Debates in the Disarmament and International Security Committee (DISEC) continue this afternoon. Next to the need for a solution concerning the question wether the poles should be militarized or not, the area plays an important economic role not only for the U.S. For many economical reasons it is crucial for DISEC to find a legal framework to cover the issue of the poles and especially of the arctic.
This is based on the fact that the arctic is rich on several essential resources like oil, gas and mineral resources. Furthermore, during the summer period the Northwest Passage can be used as a cheap connection between Europe and Asia. In general, shipping in the arctic is a very important economic factor even if its actual impact is not clear to experts. Over 6ooo ships a year are in the arctic for tourism, transport and fishing.
According to estimates from a US geological Survey, 30% of the remaining world reserves of natural gas and 10% of the oil are located in the arctic. Hence it is not astonishing that the US, Russia, Canada and Norway are highly interested in mining resources in the arctic. Due to the financial crisis, US industries might focus more on on-shore development in North America and in locations where productions and transportation costs are lower. That means climate change is not the most important factor affecting short-term economic development, this dubitable honor belongs to prices and cost.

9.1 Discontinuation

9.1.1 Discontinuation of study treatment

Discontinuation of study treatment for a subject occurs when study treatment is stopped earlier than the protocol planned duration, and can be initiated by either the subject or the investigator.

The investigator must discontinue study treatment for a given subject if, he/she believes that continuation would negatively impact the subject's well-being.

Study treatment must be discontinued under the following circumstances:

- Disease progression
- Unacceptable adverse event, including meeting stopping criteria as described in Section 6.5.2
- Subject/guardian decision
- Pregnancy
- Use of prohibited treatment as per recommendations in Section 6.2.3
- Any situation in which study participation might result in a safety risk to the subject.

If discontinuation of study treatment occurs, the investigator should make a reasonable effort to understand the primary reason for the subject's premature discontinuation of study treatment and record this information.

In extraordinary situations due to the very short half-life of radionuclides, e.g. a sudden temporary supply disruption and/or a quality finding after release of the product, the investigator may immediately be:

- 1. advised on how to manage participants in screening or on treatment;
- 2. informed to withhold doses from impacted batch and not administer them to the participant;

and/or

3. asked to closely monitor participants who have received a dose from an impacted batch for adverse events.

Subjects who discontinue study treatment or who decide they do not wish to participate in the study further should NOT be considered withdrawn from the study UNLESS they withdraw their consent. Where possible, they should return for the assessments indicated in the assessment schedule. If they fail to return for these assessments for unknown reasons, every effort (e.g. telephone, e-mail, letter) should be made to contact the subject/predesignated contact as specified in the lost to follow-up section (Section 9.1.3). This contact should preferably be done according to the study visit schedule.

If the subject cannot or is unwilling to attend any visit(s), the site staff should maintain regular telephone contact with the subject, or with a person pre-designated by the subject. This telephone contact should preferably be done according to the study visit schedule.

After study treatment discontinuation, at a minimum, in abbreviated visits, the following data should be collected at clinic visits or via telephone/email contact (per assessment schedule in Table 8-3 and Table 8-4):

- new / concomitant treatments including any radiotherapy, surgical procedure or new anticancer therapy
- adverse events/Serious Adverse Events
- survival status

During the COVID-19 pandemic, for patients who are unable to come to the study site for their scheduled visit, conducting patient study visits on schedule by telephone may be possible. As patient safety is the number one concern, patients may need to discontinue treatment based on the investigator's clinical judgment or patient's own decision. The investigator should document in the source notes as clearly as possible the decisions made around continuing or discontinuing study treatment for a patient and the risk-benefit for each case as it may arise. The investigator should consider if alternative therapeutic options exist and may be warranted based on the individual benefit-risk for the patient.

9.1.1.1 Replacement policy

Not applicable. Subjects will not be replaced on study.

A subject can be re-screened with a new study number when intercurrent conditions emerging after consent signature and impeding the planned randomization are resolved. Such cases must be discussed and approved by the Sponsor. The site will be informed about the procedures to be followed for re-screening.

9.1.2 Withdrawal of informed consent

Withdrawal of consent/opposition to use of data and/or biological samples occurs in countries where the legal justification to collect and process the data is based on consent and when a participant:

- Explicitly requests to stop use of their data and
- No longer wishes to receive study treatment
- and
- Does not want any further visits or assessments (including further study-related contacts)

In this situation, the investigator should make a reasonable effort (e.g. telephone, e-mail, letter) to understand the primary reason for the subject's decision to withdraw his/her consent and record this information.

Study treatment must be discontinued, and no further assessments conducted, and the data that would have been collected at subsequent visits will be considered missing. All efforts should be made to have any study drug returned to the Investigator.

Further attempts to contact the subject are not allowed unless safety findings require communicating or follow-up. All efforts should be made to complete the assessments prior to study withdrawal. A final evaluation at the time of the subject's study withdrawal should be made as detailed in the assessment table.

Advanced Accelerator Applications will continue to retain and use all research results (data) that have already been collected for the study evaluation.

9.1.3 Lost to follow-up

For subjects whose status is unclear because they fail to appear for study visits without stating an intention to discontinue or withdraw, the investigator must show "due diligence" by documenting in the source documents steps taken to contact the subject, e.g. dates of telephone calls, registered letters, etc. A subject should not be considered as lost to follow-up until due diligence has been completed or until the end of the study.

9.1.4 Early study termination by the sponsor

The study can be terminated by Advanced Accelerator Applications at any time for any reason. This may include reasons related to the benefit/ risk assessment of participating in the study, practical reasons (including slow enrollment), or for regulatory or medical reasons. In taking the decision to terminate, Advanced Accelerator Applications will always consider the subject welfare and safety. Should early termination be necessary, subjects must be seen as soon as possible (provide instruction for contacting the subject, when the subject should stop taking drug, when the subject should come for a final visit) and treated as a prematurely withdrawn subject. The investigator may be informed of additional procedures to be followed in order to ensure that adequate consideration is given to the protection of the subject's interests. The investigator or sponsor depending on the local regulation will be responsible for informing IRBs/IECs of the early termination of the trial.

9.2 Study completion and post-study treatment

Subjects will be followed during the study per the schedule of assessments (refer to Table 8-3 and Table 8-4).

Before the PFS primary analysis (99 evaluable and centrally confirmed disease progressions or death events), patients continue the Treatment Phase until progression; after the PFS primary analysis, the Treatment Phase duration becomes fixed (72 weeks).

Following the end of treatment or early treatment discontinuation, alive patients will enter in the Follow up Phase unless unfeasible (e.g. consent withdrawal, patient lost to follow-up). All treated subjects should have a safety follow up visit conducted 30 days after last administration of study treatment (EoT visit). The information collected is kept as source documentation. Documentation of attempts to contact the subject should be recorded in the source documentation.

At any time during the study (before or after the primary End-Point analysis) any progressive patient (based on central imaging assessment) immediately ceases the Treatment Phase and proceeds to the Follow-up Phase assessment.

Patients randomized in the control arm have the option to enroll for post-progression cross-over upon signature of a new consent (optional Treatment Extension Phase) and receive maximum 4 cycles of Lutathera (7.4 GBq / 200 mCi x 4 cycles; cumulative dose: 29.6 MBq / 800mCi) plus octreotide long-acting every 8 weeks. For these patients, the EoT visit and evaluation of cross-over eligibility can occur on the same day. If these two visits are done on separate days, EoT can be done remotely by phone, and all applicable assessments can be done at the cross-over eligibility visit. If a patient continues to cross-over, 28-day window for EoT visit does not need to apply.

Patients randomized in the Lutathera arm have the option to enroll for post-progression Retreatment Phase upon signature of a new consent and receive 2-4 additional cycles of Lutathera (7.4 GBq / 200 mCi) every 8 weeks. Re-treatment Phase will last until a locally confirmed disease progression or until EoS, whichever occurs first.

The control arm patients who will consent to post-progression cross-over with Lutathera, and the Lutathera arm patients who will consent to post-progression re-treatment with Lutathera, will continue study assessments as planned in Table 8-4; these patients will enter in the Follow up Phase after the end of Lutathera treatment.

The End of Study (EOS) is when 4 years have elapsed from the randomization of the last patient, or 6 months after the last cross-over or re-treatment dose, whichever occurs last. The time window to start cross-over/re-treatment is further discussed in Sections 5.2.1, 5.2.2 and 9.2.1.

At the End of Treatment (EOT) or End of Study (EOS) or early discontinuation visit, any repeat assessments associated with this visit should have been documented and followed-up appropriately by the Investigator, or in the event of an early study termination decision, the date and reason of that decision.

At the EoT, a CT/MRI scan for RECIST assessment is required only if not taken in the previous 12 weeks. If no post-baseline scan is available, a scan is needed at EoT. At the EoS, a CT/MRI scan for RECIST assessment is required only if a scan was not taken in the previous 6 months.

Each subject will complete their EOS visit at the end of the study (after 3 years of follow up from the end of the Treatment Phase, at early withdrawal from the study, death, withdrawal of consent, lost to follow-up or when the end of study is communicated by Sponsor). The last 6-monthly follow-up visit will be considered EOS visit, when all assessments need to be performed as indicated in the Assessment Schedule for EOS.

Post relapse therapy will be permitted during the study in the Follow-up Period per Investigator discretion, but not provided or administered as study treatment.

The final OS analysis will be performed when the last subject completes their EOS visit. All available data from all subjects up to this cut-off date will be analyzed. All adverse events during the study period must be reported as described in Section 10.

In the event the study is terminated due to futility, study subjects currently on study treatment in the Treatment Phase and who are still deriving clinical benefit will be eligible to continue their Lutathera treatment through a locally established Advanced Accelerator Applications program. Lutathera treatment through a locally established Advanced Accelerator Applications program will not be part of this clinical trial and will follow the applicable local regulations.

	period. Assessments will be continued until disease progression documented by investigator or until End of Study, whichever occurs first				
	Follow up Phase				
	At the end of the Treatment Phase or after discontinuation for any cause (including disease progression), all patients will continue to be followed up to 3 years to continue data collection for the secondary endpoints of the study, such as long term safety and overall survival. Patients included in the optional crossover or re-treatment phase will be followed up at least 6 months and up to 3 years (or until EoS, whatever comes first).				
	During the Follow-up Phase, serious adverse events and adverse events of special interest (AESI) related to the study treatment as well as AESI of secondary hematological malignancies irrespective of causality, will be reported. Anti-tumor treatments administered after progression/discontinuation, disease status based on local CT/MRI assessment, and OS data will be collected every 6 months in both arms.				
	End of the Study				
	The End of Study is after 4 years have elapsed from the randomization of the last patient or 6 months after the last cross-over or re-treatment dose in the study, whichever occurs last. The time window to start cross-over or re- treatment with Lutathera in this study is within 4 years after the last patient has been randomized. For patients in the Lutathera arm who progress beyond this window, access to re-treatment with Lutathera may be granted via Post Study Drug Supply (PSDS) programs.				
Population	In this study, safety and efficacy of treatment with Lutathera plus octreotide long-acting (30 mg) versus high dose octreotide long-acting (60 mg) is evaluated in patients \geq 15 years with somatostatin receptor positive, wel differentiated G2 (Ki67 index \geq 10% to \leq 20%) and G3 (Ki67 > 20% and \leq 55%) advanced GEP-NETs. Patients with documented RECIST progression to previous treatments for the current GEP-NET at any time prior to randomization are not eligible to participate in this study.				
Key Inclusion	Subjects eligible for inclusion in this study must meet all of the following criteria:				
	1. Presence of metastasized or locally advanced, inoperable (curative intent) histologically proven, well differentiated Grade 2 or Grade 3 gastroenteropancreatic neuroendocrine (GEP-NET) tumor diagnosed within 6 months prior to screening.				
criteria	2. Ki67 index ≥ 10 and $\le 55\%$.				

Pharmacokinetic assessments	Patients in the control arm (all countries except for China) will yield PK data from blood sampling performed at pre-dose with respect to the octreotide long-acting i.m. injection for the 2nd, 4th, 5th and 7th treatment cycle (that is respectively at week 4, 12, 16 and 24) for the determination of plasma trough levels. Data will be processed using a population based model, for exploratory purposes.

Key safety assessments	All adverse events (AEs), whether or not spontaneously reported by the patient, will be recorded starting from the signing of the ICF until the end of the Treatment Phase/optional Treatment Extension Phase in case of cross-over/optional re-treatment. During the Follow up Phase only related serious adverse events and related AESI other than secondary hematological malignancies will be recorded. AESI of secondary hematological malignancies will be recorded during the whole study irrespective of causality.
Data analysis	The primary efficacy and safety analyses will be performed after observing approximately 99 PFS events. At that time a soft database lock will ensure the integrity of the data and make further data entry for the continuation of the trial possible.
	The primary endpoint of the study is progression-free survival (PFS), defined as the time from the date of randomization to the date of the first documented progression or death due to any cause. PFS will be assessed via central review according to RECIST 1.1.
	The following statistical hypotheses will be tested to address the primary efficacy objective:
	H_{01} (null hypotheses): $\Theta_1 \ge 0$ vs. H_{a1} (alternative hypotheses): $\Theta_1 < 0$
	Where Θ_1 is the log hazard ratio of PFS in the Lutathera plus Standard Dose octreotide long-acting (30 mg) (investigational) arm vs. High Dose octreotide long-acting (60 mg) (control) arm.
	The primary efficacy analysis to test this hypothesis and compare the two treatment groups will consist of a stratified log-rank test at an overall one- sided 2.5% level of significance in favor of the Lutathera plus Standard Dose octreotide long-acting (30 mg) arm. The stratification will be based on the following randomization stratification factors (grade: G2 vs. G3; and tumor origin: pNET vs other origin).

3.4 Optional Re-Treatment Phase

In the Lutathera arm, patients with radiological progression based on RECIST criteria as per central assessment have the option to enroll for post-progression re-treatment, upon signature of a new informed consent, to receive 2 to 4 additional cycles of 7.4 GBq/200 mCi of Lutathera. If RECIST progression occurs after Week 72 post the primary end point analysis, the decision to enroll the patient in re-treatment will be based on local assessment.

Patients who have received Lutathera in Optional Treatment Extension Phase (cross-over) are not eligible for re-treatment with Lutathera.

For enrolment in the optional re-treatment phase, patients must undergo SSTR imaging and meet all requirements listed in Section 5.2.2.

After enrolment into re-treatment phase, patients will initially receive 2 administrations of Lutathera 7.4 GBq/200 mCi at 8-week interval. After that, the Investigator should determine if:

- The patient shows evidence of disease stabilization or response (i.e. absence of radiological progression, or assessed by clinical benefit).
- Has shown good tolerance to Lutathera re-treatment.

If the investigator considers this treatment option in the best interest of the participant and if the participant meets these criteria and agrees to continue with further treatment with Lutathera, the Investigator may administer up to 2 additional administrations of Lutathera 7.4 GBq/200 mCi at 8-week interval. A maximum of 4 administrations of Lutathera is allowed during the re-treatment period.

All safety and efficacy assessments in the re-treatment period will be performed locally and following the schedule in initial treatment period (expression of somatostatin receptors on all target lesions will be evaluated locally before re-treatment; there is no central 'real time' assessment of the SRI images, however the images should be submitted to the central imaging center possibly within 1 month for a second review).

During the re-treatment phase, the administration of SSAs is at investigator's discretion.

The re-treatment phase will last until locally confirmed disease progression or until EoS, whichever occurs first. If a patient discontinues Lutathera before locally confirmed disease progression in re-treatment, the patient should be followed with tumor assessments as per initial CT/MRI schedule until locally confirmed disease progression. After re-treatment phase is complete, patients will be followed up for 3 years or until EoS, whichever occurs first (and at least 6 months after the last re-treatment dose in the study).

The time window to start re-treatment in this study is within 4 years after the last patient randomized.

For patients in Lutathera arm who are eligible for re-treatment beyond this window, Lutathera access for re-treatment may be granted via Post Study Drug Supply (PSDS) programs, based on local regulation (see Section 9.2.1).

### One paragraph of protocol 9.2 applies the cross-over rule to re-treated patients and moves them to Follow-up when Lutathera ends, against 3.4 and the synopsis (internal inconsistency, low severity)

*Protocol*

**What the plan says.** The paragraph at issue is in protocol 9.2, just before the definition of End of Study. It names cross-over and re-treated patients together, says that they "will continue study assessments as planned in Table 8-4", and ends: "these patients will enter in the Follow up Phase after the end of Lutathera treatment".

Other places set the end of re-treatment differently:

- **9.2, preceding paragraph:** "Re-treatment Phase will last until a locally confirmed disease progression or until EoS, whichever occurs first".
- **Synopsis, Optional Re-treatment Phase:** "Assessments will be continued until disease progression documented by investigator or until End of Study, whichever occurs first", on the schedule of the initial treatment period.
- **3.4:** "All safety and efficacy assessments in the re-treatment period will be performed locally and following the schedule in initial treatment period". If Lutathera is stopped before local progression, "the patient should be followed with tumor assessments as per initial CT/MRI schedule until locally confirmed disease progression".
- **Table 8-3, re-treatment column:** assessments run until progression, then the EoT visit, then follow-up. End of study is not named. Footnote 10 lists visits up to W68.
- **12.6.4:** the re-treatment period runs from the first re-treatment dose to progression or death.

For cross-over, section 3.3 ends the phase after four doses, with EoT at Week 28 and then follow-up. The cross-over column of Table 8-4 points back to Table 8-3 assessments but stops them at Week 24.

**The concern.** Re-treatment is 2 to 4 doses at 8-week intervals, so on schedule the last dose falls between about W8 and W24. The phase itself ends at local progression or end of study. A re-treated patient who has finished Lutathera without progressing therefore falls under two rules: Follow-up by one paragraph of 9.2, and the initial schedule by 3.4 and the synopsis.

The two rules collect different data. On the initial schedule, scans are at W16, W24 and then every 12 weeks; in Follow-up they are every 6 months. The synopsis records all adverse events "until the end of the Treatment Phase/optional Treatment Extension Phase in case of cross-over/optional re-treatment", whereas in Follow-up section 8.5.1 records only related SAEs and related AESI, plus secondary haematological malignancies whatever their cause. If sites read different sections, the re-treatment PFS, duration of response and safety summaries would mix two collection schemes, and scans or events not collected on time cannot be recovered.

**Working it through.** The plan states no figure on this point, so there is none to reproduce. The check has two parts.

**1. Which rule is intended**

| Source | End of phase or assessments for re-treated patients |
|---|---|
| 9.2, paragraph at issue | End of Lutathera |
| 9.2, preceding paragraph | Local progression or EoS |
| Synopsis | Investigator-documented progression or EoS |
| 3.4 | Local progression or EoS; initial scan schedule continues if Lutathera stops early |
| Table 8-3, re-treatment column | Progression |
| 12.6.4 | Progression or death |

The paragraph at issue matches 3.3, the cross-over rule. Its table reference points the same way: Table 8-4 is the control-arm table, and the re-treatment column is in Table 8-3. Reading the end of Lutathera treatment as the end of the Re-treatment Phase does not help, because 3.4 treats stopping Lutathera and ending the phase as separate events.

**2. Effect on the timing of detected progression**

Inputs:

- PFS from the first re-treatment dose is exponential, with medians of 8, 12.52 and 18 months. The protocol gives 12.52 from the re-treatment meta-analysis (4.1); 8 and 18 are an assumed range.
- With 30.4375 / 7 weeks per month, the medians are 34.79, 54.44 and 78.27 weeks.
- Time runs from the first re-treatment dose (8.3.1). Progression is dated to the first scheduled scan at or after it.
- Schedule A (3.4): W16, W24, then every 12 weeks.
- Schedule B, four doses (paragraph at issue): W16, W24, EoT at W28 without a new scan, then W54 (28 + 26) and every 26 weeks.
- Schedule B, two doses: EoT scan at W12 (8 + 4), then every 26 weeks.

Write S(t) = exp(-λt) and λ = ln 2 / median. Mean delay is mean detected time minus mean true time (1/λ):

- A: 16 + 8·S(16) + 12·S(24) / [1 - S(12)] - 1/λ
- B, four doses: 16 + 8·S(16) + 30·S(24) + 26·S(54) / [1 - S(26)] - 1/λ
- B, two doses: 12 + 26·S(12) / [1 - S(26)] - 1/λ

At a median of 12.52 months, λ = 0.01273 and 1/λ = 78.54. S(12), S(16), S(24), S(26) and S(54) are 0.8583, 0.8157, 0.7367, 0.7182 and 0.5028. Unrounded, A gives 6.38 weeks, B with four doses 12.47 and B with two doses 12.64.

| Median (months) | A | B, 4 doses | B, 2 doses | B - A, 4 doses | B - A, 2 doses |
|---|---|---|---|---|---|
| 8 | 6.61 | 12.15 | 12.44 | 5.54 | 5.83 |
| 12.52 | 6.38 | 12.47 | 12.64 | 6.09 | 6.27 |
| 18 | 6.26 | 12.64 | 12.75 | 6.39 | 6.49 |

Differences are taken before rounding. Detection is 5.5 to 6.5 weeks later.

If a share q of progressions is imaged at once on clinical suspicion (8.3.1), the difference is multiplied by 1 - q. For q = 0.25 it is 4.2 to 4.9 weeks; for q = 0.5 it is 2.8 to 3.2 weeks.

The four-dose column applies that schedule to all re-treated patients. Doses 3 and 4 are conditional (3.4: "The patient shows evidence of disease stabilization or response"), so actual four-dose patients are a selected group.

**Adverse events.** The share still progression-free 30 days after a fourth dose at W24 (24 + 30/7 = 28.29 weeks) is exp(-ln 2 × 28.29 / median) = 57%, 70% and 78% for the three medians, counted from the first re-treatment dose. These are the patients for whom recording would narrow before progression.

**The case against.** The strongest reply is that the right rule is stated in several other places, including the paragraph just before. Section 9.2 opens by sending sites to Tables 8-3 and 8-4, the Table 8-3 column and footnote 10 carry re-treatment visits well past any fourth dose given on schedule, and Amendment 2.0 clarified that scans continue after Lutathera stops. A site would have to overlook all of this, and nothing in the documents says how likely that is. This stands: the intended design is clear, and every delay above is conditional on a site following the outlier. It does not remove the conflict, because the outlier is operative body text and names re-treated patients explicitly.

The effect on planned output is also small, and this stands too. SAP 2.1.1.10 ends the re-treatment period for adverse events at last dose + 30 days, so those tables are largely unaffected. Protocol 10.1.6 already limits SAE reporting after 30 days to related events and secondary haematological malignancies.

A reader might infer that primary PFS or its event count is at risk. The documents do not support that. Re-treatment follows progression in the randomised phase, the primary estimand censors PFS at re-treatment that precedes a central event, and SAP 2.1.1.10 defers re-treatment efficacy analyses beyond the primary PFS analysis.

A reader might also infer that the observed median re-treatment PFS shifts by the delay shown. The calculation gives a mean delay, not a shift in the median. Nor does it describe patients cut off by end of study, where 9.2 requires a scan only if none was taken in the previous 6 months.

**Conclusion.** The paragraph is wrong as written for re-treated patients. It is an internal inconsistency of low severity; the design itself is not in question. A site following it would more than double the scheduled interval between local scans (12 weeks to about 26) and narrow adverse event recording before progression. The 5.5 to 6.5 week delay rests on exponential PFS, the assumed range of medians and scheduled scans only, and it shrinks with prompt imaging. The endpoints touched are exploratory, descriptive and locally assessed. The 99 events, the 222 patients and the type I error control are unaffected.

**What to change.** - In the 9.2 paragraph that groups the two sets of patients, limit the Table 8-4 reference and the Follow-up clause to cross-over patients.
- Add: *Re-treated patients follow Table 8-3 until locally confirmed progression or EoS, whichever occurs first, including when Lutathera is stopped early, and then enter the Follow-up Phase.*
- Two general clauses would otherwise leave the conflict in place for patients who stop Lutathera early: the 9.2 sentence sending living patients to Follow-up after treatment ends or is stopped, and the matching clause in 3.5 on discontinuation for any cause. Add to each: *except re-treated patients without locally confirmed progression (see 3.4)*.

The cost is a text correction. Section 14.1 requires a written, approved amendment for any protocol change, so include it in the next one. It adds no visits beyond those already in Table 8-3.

Although the DISEC is discussing about the militarization of the poles, the significant economic importance shouldn’t be disregared since it might play a crucial role in the US decision to ratify the UN Convention of the Law of the Sea from 1982. Until now, the delegation of the US is not not in favor of the suggested solutions and it does not look like there will be a likable draft resolution soon.